Growing A Modern Agrarian Myth: The American Agriculture Movement, Identity, And The Call To Save The Family Farm
This thesis examines farmers’ changing identity and rhetoric in response to the shifting structure of American agriculture in the mid to late 20th century and places the development of the American Agriculture Movement in historical context. Faced with increasingly competitive markets as a result of rising production, farmers turned to large-scale production for survival. A rapidly declining farm population with growing consumer political power led to concerns that the agrarian way of life—what many believed to be a vital part of America—was quickly dying and that farmers could do little to stop the process. These trends led to transformations in farm identity reflected in changes in farm protest group strategy and rhetoric of the National Farmers Organization of the 1960s to that of the AAM of the late 1970s. Non-farmers, while believing in the agrarian myth, did not see modern farmers as representative of old agrarian values.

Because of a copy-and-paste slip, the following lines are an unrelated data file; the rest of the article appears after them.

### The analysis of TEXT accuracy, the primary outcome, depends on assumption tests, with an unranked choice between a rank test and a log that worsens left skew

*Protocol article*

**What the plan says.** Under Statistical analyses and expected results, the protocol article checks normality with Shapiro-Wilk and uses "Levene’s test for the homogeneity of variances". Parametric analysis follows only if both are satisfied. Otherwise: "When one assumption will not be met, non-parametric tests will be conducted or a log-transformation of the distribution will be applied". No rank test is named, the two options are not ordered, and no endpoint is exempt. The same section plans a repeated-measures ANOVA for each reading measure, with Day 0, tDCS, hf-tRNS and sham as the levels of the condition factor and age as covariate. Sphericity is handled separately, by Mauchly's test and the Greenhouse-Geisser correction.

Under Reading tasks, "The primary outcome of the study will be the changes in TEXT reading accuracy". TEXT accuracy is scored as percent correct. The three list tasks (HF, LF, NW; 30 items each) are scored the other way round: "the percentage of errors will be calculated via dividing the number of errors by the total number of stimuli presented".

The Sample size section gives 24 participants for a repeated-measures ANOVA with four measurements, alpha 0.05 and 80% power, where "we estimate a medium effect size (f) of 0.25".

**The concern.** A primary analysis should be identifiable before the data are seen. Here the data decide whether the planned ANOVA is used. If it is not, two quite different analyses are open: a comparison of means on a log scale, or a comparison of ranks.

School Location:USA - Ohio
Source Type:Master's Thesis
Keywords:american agriculture movement national farmers organization tractorcades agrarian myth farm technology urban rural interaction identity
Date of Publication:01/01/2003